Reference Collection Book (Classic Reprint)
I am delighted that you are holding your Visitor Services Conference in the historic triangle of Jamestown, where our forefathers landed: Williamsburg, where the stage was set for freedom, and Yorktown, where it was won.
There has been for many years close cooperation between Colonial Williamsburg and the Colonial National Historical Park. We have shared experiences, ideas and plans with the common goal of improving the experience of visitors which we now count in the many hundreds of thousands each year.
Although we often speak of the historic triangle of Jamestown, Yorktown, and Williamsburg, I regard this as an historic quadrangle because of the important role in the history of this area played by our good neighbor, the College of William and Mary.
I feel very much at home because of my own and my family's interest in the same fields in which you work every day. I do not believe it is out of order on this particular occasion to say that I have truly grown up with the National Park Service. And, my father has always shown a very real interest in the careers of both of us.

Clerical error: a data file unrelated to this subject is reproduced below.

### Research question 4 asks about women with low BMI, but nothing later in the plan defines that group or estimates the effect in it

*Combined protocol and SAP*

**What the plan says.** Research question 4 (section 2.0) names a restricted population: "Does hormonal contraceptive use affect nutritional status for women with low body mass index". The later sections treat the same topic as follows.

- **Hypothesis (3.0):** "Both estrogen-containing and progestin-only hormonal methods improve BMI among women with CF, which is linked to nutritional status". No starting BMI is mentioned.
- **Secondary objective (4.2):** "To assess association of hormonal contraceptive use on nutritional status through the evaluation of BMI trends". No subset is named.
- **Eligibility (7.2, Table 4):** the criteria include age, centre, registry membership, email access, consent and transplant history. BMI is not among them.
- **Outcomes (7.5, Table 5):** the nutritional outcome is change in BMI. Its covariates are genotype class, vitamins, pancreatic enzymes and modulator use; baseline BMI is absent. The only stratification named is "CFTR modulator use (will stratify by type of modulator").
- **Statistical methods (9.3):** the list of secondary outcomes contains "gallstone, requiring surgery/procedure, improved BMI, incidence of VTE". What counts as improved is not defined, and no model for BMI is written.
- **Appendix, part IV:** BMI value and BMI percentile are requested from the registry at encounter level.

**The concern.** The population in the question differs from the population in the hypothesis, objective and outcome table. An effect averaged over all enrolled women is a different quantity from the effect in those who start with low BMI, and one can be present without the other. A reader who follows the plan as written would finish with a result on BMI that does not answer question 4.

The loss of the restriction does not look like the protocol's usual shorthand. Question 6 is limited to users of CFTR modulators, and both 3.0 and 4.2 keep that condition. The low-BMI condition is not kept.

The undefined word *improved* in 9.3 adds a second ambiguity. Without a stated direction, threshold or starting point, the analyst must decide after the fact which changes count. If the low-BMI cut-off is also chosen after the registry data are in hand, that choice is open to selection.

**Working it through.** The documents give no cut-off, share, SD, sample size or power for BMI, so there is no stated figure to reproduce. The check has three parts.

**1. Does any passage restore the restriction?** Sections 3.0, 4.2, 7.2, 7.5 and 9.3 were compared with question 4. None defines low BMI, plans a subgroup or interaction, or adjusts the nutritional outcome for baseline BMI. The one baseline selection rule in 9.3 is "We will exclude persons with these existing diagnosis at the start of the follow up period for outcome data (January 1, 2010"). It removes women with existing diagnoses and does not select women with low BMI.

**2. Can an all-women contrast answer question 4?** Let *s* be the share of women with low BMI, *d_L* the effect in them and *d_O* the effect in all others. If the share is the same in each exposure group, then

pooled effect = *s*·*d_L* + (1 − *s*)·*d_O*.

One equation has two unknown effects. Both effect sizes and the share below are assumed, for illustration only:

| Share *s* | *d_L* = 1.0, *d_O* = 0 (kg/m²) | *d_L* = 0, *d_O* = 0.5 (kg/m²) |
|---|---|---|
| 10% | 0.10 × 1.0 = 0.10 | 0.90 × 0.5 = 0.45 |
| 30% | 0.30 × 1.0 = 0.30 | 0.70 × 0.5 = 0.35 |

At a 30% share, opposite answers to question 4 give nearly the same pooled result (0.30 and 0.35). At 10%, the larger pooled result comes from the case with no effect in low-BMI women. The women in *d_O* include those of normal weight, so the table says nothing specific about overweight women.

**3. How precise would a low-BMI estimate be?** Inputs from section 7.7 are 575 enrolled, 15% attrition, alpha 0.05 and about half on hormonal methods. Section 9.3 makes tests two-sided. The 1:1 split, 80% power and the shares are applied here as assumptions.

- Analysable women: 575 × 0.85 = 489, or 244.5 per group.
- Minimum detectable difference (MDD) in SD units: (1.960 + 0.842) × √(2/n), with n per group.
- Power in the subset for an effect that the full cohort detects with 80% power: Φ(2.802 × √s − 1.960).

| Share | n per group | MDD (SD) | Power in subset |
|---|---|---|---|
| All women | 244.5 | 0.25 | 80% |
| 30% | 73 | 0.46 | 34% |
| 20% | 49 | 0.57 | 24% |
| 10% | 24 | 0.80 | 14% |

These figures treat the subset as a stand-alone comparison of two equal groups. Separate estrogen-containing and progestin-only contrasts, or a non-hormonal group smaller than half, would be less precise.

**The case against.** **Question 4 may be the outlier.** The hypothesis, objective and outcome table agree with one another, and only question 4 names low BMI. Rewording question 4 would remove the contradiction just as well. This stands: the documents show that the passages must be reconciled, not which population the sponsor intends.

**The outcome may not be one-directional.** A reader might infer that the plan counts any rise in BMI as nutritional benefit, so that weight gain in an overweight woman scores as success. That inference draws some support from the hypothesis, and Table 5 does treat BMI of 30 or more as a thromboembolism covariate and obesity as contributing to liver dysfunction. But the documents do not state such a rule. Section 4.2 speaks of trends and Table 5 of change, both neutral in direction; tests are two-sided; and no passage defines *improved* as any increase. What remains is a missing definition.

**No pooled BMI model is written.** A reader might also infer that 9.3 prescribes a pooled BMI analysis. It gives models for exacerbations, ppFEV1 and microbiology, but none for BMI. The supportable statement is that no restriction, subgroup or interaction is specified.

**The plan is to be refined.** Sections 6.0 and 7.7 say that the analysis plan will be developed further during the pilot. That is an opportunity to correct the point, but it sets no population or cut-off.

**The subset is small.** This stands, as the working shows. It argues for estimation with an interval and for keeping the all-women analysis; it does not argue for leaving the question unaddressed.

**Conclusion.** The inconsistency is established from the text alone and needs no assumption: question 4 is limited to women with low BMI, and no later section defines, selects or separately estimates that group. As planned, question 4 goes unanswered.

He was very pleased by your decision to meet here in Williamsburg on what he has described as 'hallowed ground.' He has asked me to read you this message:
It gives me great pleasure to send greetings to your conference in Williamsburg.
Your meeting brings back many fond memories of the earlier days when the National Park Service was young: of a memorable trip West in 1924 with my sons: of talks at that time with Mr. Nusbaum at the cliff houses of Mesa Verde, and later discussions at Yellowstone with Mr. Albright about the condition of the roadsides in our parks. Although my sons years ago were 'tenderfeet,' as you would say, I believe that their experience in the parks shaped their lifetime interest in conservation and preservation.
The grandeur of the unspoiled wilderness has always been deeply moving to me. One of the essential needs of our time is to preserve our natural resources and our equally impressive historic treasures such as those at Jamestown, Yorktown, and Williamsburg. Future generations may well find far greater need than we have known for refreshment of body and spirit in their encounters with the wilderness and our nation's history.
I send my warmest regards, and best wishes, for continued success to all of you, to the Rangers, and all Park Service families who are dedicated to preservation of our priceless natural and historic areas for this, and the generations to come.
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